All About The Restless Books Prize for New Immigrant Writing, And 5 Books That Could Have Won

A Cuban holds a little US flag in front of the US Embassy in Havana, on July 20, 2015. The United States and Cuba formally resumed diplomatic relations Monday, as the Cuban flag was raised at the US State Department in a historic gesture toward ending decades of hostility between the Cold war foes. AFP PHOTO/ADALBERTO ROQUE (Photo credit should read ADALBERTO ROQUE/AFP/Getty Images)
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In a statement released Wednesday, publisher Ilan Stavans announced the creation of the Restless Books Prize for New Immigrant Writing. "The ethos of America is defined by its immigrants," Stavans said. He went on to note that immigrants' "stories have always been an essential component of the nation's cultural consciousness." 

The Restless Books Prize for New Immigrant Writing offers $10,000 and publication to the winner, who must be a first-generation United States citizen with no books previously published in English, and whose manuscript must be an unpublished work of fiction. Restless Books will accept submissions from September through December. A shortlist reveal is planned for April 15, 2016, with a winner announced the following summer. The indie publishing house intends to offer a nonfiction prize next year.

Plenty of people will tell you that the U.S. is a nation of immigrants, but few will acknowledge the importance of immigrant voices in literature. We tend to think that, when immigrants or their children write fiction, their stories are American. Period. That's not wrong, but it isn't nuanced enough to be right, either.

Immigrants write from distinct perspectives that those of us whose ancestors came to the U.S. hundreds of years ago cannot capture. Lumping immigrant writers in with the rest of American Literature denies them their unique identities. Restless Books' new award, then, is offering recognition to an often-overlooked corner of U.S. publishing.

Although contenders vying for the Restless Books Prize for New Immigrant Writing will be previously unpublished titles, I wanted to look at a handful of books that might have won had the award been offered previously. Here are the five titles that probably would have made Restless Books' shortlist.

The Secret Side of Empty by Maria E. Andreu

As young protagonist M.T. inches closer to her high school graduation and faces the worlds of work and higher education, she must tread carefully. Despite being raised in the U.S., Maria E. Andreu's heroine is an undocumented immigrant, who crossed the border as an infant. The Secret Side of Empty borrows much from Andreu's own experiences growing up without papers to confirm her place in the only country she's ever known.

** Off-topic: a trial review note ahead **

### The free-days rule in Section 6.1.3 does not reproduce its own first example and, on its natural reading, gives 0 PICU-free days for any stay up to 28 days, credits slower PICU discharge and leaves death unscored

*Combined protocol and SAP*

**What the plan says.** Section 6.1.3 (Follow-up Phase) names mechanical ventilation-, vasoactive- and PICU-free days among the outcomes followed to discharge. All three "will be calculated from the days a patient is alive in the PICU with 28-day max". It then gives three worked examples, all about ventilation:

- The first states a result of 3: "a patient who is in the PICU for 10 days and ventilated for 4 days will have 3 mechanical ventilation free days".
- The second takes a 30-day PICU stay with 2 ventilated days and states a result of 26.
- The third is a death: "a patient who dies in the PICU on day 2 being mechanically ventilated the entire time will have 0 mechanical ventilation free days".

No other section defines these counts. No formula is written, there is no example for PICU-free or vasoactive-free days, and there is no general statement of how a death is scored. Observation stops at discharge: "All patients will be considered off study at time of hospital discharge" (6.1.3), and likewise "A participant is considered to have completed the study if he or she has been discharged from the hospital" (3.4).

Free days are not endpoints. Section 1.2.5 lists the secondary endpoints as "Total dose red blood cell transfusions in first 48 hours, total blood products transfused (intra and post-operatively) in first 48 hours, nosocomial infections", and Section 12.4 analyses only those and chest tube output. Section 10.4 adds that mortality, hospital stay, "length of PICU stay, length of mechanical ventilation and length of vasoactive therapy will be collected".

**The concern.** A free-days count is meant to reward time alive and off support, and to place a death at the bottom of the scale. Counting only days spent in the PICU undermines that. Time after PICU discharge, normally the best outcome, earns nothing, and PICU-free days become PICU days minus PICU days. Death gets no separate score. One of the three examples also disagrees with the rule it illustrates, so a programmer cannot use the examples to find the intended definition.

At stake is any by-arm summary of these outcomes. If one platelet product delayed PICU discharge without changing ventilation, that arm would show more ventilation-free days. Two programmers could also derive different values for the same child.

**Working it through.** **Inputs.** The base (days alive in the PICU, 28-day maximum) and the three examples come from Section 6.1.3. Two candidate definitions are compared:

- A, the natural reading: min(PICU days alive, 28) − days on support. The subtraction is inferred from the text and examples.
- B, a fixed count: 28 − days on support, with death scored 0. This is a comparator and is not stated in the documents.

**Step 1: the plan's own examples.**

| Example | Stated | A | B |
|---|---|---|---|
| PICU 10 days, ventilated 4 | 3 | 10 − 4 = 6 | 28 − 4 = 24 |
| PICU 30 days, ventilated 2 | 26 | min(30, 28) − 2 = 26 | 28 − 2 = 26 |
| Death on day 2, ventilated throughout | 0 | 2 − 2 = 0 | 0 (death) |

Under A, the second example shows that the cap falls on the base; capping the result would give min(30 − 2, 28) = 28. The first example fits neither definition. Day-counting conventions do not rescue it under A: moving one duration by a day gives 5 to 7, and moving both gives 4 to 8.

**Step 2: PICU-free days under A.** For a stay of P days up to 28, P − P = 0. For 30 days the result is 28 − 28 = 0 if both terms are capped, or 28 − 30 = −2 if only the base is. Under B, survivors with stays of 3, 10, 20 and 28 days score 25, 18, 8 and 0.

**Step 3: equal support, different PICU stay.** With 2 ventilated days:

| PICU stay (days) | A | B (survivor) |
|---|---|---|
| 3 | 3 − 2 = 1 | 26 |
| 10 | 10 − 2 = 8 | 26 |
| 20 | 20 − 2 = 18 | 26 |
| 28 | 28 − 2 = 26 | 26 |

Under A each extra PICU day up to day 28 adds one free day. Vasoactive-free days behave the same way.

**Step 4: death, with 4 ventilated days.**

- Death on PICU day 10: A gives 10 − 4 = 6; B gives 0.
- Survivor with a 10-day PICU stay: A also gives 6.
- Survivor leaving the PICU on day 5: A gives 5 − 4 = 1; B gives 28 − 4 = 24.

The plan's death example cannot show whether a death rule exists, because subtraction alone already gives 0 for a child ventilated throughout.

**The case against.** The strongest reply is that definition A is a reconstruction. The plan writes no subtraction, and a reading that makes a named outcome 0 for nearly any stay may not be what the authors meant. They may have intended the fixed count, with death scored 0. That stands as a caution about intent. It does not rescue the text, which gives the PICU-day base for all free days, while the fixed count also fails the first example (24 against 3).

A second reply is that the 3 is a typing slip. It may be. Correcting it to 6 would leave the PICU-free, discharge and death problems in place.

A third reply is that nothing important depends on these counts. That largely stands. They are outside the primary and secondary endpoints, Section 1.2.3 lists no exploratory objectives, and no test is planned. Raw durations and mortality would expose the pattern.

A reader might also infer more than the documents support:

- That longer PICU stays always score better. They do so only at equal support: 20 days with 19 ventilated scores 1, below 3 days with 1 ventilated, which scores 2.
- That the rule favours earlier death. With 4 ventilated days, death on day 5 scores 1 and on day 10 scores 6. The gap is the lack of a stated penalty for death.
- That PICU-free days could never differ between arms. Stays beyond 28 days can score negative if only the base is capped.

Together Tea by Marjan Kamali

Darya and Mina are a mother-daughter pair of Iranian-Americans. Despite growing up in Tehran, 25-year-old Mina is largely assimilated into U.S. culture, but Darya holds Persian tradition close, often to her daughter's chagrin. After Darya makes a poor choice in attempting to find her daughter a husband, the two travel back to Iran, where their bond is repaired and then put to the test.

Happiness, Like Water by Chinelo Okparanta

In her short story collection, Happiness, Like Water, Chinelo Okparanta explores the lives of Nigerian women in their home country and in the U.S. Their tales include a folk cure for infertility, coerced prostitution, a lesbian relationship threatened by an arranged marriage, and an oil spill connecting two countries. These are colorful, yet dark, stories you won't be able to stop reading.

Mr. and Mrs. Doctor by Julie Iromuanya

In the American Heartland, a young Nigerian couple keep up appearances in their arranged marriage. Ifi helps her new husband, Job, hide his shameful secret: he is a college dropout, not a doctor. But when Job's first wife, from a marriage of green card-seeking convenience, slips back into the picture, the entire ruse may fall apart.

Girl at War by Sara Nović

In 1990, Yugoslavia is torn apart by civil war, and 10-year-old Ana is pulled away from her comfortable life to become a child soldier. Years later, living in the U.S., the grown-up Ana struggles to relate to her younger sister. She returns to Croatia for the first time in more than a decade, looking for peace and understanding in her homeland.

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